Paul McCartney Said He Couldn’t Quite Suppress His ‘Weakness for Naughtiness’ at the End of ‘Lovely Rita’

Paul McCartney said he couldn’t quite suppress his ‘weakness for naughtiness’ at the end of The Beatles’ ‘Lovely Rita.’

Paul McCartney said he couldn’t quite suppress his “weakness for naughtiness” when he wrote the ending of The Beatles‘ “Lovely Rita.” There was always an erotic aspect behind Paul’s lyrics.

Paul McCartney said it was amusing that ‘Lovely Rita’ is about someone who loves a parking attendant

In his book The Lyrics: 1956 to the Present, Paul wrote that nobody liked parking attendants or meter maids, as they were known in the 1960s. So, Paul thought it would be amusing to write a song about someone in love with one.

Paul based The Beatles’ “Lovely Rita” on a particular meter maid he saw in Portland Place. He recalls her looking slightly military-looking. It’s terrible, but Paul thinks those meter maids were never good-looking. “You never heard anybody say, ‘God, that’s one stunning parking attendant,’” he wrote.

Paul saw “Rita” across the street from the Chinese embassy in Portland Place. She was filling out a ticket in her little book. “The cap, the bag across her shoulder. It’s sheer observation, like painting en plein air. I’ve said it before and I’ll say it again: the secret to successful songwriting is the ability to paint a picture,” Paul explained.

Paul said he couldn’t contain his naughtiness while writing the ending of ‘Lovely Rita’

The “Yesterday” singer said one of the complicated factors in the song’s picture is just how taken the speaker is with Rita. The speaker got the bill, but Rita paid it. Paul said it would’ve been ungentlemanly in the 1960s to allow the girl to pay the bill.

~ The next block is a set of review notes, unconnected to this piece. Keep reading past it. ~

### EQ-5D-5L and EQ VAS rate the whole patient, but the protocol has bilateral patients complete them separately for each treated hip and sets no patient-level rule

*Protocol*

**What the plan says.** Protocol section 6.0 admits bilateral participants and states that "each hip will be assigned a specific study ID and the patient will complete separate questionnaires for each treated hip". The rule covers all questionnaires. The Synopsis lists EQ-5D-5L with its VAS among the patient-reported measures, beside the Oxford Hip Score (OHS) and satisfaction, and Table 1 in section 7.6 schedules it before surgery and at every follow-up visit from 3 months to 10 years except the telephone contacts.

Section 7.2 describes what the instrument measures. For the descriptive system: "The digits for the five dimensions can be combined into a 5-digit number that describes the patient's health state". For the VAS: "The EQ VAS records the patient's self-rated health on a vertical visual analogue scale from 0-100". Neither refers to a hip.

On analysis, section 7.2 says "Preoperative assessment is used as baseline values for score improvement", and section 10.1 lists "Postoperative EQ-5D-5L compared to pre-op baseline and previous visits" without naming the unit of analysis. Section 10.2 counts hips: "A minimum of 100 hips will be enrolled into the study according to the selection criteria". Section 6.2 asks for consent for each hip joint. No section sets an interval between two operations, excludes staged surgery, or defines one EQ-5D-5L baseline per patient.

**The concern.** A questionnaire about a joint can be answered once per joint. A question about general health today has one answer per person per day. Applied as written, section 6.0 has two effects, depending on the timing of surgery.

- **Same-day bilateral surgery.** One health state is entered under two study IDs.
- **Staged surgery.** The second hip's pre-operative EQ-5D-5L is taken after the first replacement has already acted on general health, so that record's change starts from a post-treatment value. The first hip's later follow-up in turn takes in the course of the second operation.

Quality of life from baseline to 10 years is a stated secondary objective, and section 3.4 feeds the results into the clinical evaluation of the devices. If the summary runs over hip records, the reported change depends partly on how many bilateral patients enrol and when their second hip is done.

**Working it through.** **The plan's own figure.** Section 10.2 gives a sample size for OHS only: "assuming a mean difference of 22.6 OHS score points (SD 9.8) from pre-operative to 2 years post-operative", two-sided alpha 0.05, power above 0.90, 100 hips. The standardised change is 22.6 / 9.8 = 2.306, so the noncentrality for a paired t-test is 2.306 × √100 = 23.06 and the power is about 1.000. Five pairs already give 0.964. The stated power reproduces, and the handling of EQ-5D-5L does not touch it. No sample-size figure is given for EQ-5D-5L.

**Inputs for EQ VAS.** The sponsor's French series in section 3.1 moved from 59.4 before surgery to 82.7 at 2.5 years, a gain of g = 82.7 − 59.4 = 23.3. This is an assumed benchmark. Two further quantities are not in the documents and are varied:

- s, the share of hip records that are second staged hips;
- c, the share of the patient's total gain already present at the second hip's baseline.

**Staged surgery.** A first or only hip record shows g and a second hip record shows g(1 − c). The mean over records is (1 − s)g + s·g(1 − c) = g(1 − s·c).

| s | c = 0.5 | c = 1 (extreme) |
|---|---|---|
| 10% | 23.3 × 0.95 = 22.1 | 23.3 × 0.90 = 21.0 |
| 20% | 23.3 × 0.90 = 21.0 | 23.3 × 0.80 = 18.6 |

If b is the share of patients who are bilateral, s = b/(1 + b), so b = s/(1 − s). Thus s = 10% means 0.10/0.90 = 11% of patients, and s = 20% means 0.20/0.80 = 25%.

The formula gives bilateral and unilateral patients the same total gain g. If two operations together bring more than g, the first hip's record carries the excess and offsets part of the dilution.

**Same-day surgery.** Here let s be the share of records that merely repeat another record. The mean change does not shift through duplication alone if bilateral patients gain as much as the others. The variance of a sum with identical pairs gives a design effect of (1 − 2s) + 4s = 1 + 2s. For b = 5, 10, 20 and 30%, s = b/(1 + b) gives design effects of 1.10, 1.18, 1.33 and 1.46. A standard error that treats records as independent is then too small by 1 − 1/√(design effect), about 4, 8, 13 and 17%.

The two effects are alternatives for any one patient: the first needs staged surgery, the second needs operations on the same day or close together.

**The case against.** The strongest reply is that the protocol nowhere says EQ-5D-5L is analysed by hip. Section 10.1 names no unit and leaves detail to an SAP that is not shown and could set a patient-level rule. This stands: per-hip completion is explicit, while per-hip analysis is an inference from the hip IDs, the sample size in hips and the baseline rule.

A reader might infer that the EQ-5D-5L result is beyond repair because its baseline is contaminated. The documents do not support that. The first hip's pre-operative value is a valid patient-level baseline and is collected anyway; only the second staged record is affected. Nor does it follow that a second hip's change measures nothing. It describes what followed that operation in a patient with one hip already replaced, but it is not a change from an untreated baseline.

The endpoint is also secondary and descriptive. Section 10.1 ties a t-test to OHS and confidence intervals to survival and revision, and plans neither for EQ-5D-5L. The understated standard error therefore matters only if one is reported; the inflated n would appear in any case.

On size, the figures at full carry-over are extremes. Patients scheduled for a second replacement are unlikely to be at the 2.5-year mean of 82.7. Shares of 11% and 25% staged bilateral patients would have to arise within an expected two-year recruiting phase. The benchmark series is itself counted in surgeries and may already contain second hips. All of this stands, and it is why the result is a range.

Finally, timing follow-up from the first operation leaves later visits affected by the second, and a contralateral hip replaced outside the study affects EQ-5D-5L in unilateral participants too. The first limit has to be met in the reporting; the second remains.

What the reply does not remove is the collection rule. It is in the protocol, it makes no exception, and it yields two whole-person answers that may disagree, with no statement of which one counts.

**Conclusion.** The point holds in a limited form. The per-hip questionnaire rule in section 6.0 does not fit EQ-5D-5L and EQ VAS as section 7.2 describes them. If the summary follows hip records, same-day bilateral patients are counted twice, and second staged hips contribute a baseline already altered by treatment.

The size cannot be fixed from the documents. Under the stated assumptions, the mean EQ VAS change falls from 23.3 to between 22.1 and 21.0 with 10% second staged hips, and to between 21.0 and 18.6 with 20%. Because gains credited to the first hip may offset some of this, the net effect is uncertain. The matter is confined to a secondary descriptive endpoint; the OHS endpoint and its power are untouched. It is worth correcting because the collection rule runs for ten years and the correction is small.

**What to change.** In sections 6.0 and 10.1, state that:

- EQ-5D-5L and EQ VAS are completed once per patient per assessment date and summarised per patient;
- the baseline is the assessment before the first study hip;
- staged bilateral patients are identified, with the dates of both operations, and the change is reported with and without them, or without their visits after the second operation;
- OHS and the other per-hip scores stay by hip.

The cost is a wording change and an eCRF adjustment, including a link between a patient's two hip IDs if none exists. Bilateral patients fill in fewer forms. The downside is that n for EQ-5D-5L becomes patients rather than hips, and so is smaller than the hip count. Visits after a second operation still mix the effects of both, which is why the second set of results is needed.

Then, there’s also the idea that the speaker seems “slightly miffed” that he and Rita end up on the sofa with a “sister or two.” The line suggests that the speaker wanted to be alone with Rita, not have her two sisters as third and fourth wheels.

Paul had fun with the idea in the line, “When it gets dark I tow your heart away.” However, in the end, Paul said he couldn’t quite suppress his weakness for naughtiness, especially in the phrase, “Give us a wink.”

A wink might conjure an idea like “a nod and a wink.” However, it’s also a euphemism, Paul will admit. He explained, “We always liked to put in things like ‘finger pie,’ which you’ll find in ‘Penny Lane.’ We knew people would get it.”

It also helped that the BBC wouldn’t ban a song like “Lovely Rita” because they couldn’t decipher what it meant when Paul sang, “Give us a wink and make me think of you.” It allowed The Beatles to write as many risqué lyrics as they wanted as long as they made them less-than-obvious.

It amuses Paul to think that the BBC, “that bastion of respectability,” was also in Portland Place, not too far from the Chinese embassy where Paul first saw Rita “in the flesh.”

The track wasn’t the only Beatles song that had eroticism lurking behind the lyrics

“Love Rita” wasn’t the only Beatles song that had eroticism lurking underneath. Speaking about the group’s earlier songs, Paul said there was an eroticism “behind it all.” Although, if he’d heard himself use that word when he was seventeen, there would have been a “guffaw.”

“But eroticism was very much a driving force behind everything I did,” he wrote. “It’s a very strong thing. And, you know, that was what lay behind a lot of these love songs. ‘I want to hold your hand,’ open brackets, [and probably do a lot more!].”

Without a certain amount of eroticism, The Beatles’ lyrics wouldn’t have been as enjoyable. They had to develop clever euphemisms so the BBC wouldn’t ban them, but it also made their song more creative.

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